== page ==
Jackson’s or Three-horned chameleon (Chamaeleo jacksoni xantholophus)
Jackson’s chameleons comprise three distinct subspecies native to the montane regions of Kenya. Large feral populations are found in Hawaii where specimens are often caught for the pet trade. Small numbers are also captive-bred.
Color and Size
Adults may reach 12-15 in (30.5-38.1cm) in total (snout to tail) length, with a body length of about 5 in (12.7 cm).
Adults can reach 0.9-1.8 kg but most weigh less.
- Feed a variety of gut-loaded insects such as crickets, mealworms, grasshoppers, roaches, superworms, silkworms, and wax worms as well as pesticide-free snails, slugs, caterpillars, sowbugs, spiders, and flies of appropriate size.
- Dust the adult non-breeding diet with a calcium carbonate or calcium gluconate supplement once weekly. Calcium supplements should be devoid or low in phosphorus with a minimum Ca:P ratio of 2:1. Avoid products containing high levels of Vitamin D as this can lead to toxicity.
- A general vitamin/mineral supplement may be offered once weekly. Jackson’s chameleon may also be more sensitive to over-supplementation of vitamin A than some other lizards so use caution.
- For more information, download the client handout: Feeding Insect Eating Reptiles
|Temperature||Maintain a temperature gradient of 70-80°F (21-27°C) with a basking spot that reaches 82-85°F (28-29°C). Never maintain a Jackson’s chameleon above 84°F (29°C) for long periods of time. Provide a drop in temperature at night that ranges from 55°F to the low to mid 70s (13-24°C).|
|Humidity/water||Maintain 60-100% relative humidity. Jackson’s chameleons only drink water droplets from leaves and other surfaces. Offer water either by misting the plants every 4-8 hours or with an automatic watering system. Use of a cool-mist humidifier may also be necessary.|
|Cage size and design||House adults in a large, vertical wire enclosure. Plastic-coated wire-welded mesh enclosures serve well. The minimum cage size for an adult pair is 2 x 2 x 3 ft (0.6 x 0.6 x 0.9 m).|
|Cage furniture/supplies||Provide multiple branches or twigs for climbing, potted plants (e.g. Ficus benjamina or hibiscus) to provide visual security, and a full-spectrum light source for normal absorption of dietary calcium.|
|Social structure||May be housed as a mixed pair or one male may coexist with one or two females in a large cage with many visual barriers.|
Chameleons typically reach sexual maturity between 6-9 months of age.
|Dermatologic:||Some chameleon species, including the Jackson’s chameleon, have “chromatophores” or specialized cells in the skin that allow color change.|
|Respiratory:||Lizards have incomplete tracheal rings.|
|Musculoskeletal:||Chameleons are didactyl: five toes are fused into groups of two laterally and three medially giving the foot a mitten-like appearance.|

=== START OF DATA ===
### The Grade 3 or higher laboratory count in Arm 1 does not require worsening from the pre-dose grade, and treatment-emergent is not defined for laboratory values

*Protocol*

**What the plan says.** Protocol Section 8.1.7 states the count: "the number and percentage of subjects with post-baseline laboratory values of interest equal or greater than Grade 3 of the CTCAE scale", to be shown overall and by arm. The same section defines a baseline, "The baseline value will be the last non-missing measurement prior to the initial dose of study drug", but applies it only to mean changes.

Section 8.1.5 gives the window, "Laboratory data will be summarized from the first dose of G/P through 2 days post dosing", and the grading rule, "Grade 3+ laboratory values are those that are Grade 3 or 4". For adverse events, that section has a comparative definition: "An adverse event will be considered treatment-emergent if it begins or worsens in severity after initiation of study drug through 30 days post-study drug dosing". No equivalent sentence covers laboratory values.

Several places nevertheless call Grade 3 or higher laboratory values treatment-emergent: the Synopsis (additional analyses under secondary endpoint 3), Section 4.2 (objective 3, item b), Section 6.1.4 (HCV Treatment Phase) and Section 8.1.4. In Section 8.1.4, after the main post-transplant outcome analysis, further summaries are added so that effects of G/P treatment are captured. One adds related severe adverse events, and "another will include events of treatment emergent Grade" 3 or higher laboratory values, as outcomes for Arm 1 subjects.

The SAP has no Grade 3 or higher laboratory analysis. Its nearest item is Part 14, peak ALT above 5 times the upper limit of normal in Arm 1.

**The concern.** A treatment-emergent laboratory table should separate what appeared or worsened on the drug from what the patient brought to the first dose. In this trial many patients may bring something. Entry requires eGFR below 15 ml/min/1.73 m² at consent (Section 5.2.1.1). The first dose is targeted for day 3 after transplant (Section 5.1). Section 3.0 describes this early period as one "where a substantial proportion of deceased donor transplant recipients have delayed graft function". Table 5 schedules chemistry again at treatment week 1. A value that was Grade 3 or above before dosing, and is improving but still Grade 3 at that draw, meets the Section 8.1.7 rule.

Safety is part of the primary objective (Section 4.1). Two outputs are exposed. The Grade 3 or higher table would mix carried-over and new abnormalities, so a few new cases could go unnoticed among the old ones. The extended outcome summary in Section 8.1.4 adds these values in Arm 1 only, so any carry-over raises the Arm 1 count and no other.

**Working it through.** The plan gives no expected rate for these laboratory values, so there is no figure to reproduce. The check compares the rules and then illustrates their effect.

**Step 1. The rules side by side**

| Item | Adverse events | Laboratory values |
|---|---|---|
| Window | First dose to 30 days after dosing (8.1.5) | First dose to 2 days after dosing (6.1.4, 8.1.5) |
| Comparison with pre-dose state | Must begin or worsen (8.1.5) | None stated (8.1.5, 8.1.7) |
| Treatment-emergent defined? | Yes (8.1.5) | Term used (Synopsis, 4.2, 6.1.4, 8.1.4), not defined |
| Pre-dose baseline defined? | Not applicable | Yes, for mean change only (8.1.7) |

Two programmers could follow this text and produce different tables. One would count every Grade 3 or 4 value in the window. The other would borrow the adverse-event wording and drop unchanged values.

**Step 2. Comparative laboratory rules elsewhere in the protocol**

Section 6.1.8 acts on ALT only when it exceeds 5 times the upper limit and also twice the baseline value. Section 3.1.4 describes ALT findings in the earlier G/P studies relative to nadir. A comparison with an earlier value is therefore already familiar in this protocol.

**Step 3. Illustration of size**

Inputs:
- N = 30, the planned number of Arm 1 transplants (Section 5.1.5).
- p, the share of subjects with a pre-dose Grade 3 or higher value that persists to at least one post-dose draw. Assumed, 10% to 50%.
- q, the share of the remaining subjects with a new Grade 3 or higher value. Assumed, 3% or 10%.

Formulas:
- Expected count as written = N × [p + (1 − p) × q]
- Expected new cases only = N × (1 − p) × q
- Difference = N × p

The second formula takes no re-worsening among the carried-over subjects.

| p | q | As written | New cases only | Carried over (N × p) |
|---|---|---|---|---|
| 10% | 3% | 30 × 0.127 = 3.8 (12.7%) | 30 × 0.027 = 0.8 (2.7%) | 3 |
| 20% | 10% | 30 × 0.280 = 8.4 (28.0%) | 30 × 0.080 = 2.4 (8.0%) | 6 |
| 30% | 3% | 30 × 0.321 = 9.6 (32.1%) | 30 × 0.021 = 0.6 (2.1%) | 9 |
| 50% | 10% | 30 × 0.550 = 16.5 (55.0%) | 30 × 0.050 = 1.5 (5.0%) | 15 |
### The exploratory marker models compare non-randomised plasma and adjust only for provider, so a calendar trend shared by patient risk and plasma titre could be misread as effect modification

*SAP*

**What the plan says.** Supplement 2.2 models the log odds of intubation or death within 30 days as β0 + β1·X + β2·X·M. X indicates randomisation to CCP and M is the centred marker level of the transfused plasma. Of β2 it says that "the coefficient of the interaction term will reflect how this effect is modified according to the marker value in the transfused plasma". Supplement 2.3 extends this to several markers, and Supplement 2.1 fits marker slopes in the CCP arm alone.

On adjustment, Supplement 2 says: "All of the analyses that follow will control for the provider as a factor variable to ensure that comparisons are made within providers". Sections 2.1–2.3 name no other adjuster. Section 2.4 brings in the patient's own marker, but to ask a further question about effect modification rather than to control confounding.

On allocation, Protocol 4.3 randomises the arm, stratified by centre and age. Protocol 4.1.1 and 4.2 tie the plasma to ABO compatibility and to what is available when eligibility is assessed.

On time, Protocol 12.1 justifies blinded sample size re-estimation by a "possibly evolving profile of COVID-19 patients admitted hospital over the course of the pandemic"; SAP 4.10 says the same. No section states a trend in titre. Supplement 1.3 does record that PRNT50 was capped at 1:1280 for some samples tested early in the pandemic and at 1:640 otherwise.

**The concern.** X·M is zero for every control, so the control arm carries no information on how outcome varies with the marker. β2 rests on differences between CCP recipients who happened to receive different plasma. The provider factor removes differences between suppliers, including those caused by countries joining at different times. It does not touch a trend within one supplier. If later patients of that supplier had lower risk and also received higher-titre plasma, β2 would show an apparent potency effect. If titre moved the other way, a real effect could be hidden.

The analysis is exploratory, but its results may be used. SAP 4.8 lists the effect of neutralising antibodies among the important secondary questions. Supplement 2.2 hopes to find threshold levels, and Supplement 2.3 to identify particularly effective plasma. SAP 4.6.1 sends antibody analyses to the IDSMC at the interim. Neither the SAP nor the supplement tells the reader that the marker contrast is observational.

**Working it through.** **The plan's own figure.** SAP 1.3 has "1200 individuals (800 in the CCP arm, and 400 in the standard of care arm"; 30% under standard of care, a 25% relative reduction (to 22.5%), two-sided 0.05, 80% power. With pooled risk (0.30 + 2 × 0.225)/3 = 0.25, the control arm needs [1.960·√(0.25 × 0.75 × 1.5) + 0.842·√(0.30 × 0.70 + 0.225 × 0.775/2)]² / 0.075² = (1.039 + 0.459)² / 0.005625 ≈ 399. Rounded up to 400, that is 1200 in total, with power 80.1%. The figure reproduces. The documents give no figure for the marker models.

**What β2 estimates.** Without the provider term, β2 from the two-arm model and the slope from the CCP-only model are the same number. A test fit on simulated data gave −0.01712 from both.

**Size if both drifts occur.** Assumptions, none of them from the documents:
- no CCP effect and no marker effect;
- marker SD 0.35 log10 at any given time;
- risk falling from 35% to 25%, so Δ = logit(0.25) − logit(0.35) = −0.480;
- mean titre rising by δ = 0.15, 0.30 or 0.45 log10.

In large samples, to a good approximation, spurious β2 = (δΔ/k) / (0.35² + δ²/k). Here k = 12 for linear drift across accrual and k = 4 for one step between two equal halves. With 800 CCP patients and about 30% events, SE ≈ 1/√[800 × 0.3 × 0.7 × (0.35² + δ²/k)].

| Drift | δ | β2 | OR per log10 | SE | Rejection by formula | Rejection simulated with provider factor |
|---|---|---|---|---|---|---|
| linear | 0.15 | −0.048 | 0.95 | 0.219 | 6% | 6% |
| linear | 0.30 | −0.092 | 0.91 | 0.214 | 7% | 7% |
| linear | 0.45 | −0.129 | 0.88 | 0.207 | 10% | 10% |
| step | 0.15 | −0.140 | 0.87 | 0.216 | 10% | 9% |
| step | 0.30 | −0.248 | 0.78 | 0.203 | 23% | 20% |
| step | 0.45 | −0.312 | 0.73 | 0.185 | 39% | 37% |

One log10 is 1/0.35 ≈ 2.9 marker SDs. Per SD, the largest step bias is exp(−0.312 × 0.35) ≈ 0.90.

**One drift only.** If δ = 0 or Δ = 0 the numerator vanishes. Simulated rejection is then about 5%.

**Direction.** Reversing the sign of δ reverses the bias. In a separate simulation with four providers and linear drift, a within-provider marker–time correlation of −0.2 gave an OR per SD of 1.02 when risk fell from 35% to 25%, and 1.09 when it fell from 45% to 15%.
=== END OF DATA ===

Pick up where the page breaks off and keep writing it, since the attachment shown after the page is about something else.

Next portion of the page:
|Gastrointestinal:||The tongue is a complicated structure that sits within a structure at the base of the oral cavity. The tip of the tongue is normally darker where the taste buds are found.|
|Acrodont dentition:||Teeth are not set in sockets, but instead are weakly attached to the jawbone surface.|
|Ophthalmic:||The upper and lower eyelids are fused with only a pinhole opening for the pupil. The eyes can rotate and focus separately.|
|Urogenital:||A renal portal system is present.
Like many lizards, the chameleon has a thin-walled bladder.
The male copulatory organ is the hemipenes.
|Sexual dimorphism:||Males have three distinctive rostral horns and a parietal crest.|
Chameleons are most comfortable when allowed to perch on a wooden dowel or finger. When manual restraint is necessary, place one hand underneath to allow the chameleon to grip with its feet. Place the palm of your other hand over the chameleon’s back. Grasp the head behind the eyes with the thumb and index finger.
(The ventral abdominal vein is not easily found).
Regular physical examination
Fecal parasite testing
Use ivermectin with caution; toxicity has been reported. Avoid use in debilitated animals.
Important medical conditions
The Jackson’s chameleon is a relatively hardy species.
- Dehdyration from housing at high temperatures or failure to provide adequate drinking water as droplets.
- Egg binding
- Nutritional secondary hyperparathyroidism or metabolic bone disease
- Ophthalmic disease
- Stomatitis, periodontal disease
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Bartlett RD, Bartlett P, Griswold B. Reptiles, Amphibians, and Invertebrates: An Identification and Care Guide, 2nd ed. Hauppage, NY: Barron’s Educational Series; 2010.
Coke RL, Couillard NK. Ocular biology and diseases of Old World chameleons. Veterinary Clin North Am: Exot Anim Pract 5(2):275-85, 2002.
Ferguson G, Kalisch K, McKeown S. Chameleons: Care and Breeding of Jacksons, Panther, Veiled and Parsons. Advanced Vivarium Systems. 2007.
Manchen K . Jackson’s chameleons (Trioceros jacksonii) in captivity. Chameleons! Online E-Zine. Available at http://www.chameleonnews.com. Accessed February 20, 2011.
Nevarez J. Lizards. In: Mitchell MA, Tully TN (eds). Manual of Exotic Pet Practice. St. Louis: Saunders Elsevier; 2009. Pp. 164-206.
Szell Z, Sreter T, Varga I. Ivermectin toxicosis in a chameleon (Chamaeleo senegalensis) infected with Foleyella furcata. J Zoo Wildl Med 32(1):115-117, 2001.
Thomas CL, Artwohl JE, Pearl RK, Gardiner CH. Swollen eyelid associated with Foleyella sp infection in a chameleon. J Am Vet Med Assoc 209(5):972-973,1996.
Pollock C. Basic information sheet: Jackson’s chameleon. May 30, 2012. LafeberVet Web site. Available at https://lafeber.com/vet/basic-information-for-jacksons-or-three-horned-chameleon/